The air conditioning units we see on the outsides of buildings in China are much more energy efficient than the whole house units found mostly in the US. We live in the Bay Area near SF and our house has a whole house unit, which can be very expensive as it cools or heats the entire house while we spend most of our time in one room.
The units you see in China are ductless and while there may be one unit outside of the building, there will be a different ductless unit inside each room of the unit, which allows the residents to run only the one for the room they are in thus saving energy and keeping the electric bill/use down.
However, I agree with you that these units probably do warm the city by several degrees in the summer. Imagine, China has more than four times the number of people that the United States has with about the same amount of land to live on. If everyone in China had these ductless air conditioning units, I’m sure it does run up the heat at ground level. In the US, when a heat wave hits, the amount of energy demanded by all the whole house air conditioning units often causes brown outs/power losses as the electric grid crashes from the demand.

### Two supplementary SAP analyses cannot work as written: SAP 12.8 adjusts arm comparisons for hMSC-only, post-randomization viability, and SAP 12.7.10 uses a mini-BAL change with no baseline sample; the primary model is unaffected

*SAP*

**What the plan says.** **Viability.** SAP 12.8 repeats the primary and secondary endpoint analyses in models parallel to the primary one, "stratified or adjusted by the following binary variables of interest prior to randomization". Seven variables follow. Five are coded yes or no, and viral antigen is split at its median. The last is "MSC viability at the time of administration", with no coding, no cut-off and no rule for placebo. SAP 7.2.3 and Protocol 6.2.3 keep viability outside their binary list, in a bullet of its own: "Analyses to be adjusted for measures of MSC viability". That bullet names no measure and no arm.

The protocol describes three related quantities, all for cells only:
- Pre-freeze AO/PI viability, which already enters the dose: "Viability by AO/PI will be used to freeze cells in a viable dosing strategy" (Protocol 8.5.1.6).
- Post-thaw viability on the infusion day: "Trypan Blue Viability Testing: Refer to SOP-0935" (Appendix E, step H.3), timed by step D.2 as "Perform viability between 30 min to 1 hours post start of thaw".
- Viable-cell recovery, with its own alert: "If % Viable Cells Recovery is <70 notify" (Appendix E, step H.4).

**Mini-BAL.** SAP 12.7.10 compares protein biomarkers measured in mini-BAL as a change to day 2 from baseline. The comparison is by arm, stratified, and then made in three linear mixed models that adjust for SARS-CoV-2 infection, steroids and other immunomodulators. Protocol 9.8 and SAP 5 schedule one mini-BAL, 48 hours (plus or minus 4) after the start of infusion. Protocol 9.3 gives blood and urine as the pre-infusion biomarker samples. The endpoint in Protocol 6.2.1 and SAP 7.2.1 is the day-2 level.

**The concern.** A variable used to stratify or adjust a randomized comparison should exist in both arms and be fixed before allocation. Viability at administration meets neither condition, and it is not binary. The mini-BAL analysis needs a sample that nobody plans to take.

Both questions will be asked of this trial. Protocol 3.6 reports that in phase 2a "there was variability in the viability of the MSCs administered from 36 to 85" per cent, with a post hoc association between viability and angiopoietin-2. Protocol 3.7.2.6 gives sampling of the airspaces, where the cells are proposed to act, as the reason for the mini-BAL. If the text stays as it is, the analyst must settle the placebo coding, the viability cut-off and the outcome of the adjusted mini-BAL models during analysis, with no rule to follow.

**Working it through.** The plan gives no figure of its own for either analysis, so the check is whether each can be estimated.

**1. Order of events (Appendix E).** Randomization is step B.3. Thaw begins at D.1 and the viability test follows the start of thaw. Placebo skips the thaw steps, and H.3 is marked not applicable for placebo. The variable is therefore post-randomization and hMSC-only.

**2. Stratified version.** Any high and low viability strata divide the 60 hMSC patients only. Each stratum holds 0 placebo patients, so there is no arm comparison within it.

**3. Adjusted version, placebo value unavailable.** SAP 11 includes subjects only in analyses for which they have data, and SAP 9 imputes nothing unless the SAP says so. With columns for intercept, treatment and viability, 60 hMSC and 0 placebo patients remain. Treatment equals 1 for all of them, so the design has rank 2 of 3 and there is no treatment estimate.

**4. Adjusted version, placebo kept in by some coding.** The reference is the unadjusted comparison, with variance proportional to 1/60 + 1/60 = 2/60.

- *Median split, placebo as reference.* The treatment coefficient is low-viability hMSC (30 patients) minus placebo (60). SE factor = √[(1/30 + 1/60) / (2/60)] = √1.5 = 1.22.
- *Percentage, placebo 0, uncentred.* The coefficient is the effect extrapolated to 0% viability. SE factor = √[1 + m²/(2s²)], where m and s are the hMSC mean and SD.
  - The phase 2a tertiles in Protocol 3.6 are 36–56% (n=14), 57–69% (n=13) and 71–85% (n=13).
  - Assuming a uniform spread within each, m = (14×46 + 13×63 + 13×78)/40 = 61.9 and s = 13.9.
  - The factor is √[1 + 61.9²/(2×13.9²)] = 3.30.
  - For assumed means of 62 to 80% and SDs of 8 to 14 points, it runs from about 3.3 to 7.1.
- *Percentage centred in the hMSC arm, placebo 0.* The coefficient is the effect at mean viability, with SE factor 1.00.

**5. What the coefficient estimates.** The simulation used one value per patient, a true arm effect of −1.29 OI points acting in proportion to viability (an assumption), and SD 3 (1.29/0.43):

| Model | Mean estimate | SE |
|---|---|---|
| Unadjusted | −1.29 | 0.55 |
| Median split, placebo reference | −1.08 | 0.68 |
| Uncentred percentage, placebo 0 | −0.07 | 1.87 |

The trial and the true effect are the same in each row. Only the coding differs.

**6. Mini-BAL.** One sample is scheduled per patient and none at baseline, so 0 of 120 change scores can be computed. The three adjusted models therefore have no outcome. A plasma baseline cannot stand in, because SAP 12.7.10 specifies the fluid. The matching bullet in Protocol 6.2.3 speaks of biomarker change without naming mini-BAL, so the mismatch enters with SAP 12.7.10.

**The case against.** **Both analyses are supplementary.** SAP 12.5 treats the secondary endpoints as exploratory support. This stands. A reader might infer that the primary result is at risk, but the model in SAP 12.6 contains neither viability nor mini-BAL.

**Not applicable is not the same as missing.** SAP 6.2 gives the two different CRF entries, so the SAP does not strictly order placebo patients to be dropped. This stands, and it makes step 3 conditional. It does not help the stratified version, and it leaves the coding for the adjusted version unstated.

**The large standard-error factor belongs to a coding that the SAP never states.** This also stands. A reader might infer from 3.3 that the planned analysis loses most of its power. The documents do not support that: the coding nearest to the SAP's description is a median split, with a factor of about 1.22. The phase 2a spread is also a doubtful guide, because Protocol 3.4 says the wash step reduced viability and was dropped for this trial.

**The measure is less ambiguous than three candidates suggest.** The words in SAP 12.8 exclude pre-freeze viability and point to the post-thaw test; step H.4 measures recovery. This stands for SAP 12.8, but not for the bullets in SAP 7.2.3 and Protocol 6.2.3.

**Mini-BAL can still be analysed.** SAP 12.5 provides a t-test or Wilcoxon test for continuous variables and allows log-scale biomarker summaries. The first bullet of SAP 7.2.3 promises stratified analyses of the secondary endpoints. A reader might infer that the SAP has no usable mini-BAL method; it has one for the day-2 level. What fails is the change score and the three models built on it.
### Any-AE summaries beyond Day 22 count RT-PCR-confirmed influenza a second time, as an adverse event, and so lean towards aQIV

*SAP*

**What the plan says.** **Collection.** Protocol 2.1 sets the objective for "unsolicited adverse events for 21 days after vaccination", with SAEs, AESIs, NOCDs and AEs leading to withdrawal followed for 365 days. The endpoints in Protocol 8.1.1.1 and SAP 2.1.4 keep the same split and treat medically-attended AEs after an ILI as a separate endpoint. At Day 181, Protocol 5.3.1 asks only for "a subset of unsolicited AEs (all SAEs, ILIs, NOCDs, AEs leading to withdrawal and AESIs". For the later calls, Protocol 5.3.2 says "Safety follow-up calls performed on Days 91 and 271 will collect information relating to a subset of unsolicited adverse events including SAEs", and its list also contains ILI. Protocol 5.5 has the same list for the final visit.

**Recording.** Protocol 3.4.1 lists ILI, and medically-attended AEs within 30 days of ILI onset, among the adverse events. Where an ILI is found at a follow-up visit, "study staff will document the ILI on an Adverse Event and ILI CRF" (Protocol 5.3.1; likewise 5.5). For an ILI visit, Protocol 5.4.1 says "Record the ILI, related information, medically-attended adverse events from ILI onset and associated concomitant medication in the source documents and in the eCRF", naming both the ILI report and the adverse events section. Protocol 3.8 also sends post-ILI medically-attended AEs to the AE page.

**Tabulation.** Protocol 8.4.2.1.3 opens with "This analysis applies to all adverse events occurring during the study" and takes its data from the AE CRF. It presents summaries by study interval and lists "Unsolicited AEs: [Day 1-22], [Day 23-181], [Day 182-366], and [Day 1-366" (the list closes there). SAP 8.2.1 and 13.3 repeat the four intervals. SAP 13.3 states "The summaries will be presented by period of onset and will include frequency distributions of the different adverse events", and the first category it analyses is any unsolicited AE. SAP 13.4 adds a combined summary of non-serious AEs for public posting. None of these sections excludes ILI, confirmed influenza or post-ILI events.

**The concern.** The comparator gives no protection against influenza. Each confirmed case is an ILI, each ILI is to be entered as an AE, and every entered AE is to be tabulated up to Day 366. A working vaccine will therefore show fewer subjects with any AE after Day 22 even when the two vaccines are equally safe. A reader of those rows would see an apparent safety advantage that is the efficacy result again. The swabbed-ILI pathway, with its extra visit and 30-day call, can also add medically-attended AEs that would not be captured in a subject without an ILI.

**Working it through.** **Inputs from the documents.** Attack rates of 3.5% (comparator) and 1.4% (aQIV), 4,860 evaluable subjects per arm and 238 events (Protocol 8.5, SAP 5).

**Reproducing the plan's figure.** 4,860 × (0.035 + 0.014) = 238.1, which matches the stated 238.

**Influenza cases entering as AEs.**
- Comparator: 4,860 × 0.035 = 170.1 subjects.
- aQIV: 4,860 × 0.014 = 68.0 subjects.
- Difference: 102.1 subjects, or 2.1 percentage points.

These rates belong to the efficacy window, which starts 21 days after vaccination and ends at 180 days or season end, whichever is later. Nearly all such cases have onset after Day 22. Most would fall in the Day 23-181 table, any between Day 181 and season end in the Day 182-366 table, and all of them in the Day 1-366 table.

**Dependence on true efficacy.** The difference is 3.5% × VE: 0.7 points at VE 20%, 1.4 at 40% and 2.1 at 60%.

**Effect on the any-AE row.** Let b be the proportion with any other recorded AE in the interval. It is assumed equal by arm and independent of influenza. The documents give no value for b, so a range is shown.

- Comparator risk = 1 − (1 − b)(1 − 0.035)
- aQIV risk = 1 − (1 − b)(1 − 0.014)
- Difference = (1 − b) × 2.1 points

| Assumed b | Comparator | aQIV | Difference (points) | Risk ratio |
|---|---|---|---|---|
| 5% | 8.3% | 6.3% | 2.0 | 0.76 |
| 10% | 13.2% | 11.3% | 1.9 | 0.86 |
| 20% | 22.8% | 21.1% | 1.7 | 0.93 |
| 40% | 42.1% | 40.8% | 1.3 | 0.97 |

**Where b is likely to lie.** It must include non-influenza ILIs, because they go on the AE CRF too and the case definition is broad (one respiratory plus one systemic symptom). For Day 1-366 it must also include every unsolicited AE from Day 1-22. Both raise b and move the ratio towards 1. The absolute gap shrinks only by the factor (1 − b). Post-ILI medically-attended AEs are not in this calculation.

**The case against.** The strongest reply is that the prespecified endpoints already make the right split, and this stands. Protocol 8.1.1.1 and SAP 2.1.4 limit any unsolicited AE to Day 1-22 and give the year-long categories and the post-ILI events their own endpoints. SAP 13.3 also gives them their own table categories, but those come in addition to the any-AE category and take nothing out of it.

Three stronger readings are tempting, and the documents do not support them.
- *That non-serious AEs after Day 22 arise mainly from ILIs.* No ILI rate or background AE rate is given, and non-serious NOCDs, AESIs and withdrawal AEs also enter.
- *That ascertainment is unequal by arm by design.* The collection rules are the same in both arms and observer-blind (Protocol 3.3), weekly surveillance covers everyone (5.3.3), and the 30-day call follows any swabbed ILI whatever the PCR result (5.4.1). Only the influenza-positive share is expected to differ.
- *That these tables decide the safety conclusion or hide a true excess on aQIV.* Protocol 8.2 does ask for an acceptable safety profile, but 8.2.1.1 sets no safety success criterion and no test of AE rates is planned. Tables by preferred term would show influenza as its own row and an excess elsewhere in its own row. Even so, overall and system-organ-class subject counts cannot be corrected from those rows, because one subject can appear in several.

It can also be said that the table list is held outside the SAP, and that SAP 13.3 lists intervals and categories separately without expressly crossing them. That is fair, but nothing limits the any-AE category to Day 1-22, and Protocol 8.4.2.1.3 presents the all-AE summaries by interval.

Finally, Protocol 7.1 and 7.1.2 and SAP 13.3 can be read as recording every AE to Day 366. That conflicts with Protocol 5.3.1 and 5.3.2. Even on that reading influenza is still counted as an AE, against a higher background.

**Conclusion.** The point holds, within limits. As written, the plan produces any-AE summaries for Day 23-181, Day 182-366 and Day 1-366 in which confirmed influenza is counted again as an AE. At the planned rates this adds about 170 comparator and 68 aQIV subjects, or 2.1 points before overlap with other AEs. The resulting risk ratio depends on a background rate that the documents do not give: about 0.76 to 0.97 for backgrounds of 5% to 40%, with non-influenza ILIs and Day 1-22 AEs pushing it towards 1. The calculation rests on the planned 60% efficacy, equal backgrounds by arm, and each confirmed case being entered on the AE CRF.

The man that installed the one ductless system we bought (for a separate granny bungalow on our property) said that it would use less than a third of the electricity demanded by our whole-house unit.
I wonder if that means in China, if everyone was using the ductless heating-cooling unit in one room of their home, the Chinese would be consuming the same among of electricity that Americans would consume under the same circumstances.
Most of the Chinese cities we have spent time in all had the same amount of energy you experienced in Hong Kong.
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Hong Kong is easily the most dynamic city I have ever visited. Alive, moving, walking, running, and most of all eating and all of this with great vigor.
I was charged to do a Hong Kong post by another lovely blogger and so I decided it was long overdue to take my Blissful Adventurers on a tour.
I fell in love with the Hipstamatic iPhone app last year and I enjoy how this $3 investment really forced me to look at Hong Kong under the surface and explore subjects that on my Nikon D90 may have seemed plain and ordinary.
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